UNSC condemns Lebanon suicide blast
The Security Council called for bringing the perpetrators to justice and asked countries to work with Lebanese authorities
The U.N. Security Council condemned on Sunday a suicide bombing in Lebanon in the "strongest terms" after an attack on a cafe in the northern city of Tripoli killed nine and wounded 37.
In the unanimous declaration, the Security Council's 15 members said they were "outraged" by the attack Saturday claimed by the Syrian branch of al-Qaeda.
The Security Council called for bringing the perpetrators to justice and asked countries to work with Lebanese authorities to that end.
The council asked "all Lebanese people to preserve national unity in the face of attempts to undermine the country's stability."
It reiterated support for Lebanon's policy of "disassociation" from the conflict in neighboring Syria and the U.N.'s support for Lebanese sovereignty.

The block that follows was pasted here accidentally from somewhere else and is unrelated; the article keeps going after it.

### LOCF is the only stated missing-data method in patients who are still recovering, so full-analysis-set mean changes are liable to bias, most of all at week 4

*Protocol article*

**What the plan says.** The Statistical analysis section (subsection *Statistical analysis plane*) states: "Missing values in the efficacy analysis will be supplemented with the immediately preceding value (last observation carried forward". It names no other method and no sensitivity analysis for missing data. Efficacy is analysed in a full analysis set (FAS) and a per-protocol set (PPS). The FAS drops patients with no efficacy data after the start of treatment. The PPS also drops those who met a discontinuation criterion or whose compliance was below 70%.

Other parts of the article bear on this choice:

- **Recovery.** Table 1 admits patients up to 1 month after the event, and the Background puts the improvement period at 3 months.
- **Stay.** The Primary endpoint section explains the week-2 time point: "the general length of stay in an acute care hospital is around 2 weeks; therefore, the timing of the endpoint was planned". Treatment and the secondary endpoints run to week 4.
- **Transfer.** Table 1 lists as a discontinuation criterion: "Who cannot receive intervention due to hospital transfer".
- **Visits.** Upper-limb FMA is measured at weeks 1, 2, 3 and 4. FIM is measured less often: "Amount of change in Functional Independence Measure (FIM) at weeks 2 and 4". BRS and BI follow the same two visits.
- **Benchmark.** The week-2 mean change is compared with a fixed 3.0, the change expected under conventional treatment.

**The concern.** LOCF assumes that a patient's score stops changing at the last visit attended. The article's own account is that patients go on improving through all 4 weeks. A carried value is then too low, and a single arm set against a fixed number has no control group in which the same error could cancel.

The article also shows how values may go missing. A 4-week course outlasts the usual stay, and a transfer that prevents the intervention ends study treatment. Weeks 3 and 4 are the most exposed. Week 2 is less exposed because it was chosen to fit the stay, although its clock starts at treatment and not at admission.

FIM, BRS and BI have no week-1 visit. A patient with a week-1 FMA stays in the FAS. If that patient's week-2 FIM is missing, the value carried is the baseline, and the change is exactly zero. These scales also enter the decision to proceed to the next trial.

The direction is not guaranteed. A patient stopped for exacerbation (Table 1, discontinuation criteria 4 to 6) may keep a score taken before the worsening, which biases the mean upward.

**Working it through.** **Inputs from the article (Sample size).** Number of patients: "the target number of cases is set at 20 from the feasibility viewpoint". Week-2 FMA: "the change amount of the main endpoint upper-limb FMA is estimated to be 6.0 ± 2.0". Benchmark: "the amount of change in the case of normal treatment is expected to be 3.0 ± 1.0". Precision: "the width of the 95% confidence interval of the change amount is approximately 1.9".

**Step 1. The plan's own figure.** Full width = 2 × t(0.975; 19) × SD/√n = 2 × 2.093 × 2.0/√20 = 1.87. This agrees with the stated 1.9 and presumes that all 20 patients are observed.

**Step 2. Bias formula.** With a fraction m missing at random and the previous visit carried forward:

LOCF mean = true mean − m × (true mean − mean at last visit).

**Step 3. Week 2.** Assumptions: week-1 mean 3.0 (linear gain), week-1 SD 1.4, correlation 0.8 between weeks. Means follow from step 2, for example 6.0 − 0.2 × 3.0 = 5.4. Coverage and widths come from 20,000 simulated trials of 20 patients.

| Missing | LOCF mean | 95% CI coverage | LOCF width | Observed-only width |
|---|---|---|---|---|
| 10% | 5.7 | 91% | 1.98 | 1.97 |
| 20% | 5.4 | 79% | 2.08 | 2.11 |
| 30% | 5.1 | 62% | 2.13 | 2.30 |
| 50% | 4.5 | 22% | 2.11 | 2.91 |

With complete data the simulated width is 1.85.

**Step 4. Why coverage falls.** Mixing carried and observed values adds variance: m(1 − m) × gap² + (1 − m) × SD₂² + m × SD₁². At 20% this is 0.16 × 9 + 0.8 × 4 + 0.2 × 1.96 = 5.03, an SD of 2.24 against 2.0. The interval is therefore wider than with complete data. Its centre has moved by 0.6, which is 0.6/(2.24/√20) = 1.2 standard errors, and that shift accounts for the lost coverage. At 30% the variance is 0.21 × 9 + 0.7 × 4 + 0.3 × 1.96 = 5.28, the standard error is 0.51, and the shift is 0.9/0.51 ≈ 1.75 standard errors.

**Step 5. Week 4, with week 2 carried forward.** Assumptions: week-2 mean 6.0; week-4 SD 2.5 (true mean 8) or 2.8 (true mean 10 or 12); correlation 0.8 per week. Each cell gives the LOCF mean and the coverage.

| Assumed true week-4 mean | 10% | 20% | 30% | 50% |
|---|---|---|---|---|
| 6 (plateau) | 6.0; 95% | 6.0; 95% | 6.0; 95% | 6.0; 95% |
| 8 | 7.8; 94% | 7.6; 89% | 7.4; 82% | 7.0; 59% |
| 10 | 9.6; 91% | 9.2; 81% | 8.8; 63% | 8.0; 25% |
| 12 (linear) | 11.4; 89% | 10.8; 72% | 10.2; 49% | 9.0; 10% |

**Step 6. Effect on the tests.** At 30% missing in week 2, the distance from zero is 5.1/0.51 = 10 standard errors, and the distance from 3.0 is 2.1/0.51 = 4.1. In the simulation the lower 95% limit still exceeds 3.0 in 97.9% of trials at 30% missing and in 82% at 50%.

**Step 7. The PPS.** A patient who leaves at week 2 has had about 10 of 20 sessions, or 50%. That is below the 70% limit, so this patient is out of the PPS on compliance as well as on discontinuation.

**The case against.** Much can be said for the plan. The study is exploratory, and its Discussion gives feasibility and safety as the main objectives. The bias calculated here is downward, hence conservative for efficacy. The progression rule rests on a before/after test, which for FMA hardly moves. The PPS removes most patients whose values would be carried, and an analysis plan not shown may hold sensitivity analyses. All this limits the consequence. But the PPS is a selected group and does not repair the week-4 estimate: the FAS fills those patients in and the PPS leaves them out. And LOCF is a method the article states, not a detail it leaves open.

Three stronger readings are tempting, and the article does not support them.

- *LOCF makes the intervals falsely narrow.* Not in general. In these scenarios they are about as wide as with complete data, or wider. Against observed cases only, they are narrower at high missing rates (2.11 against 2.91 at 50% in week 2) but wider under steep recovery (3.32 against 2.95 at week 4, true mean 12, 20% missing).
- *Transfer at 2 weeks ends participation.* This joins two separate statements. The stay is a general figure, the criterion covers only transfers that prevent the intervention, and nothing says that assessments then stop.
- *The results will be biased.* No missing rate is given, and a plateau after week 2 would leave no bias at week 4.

The attack raised fears of a new outbreak of violence in Lebanon's second largest city that has suffered spillover from the Syrian conflict.
Security sources said the bombers were both Lebanese, from a Sunni district of Tripoli known for its sympathy for the rebels fighting to topple the Damascus regime.
The attack occurred in the Jabal Mohsen neighborhood mainly inhabited by members of the Alawite sect of Syrian President Bashar al-Assad.
For years Tripoli has been the site of regular clashes between the mostly Sunni neighborhood of Bab al-Tebbaneh and Jabal Mohsen. The clashes intensified when they were exacerbated by the Syrian conflict.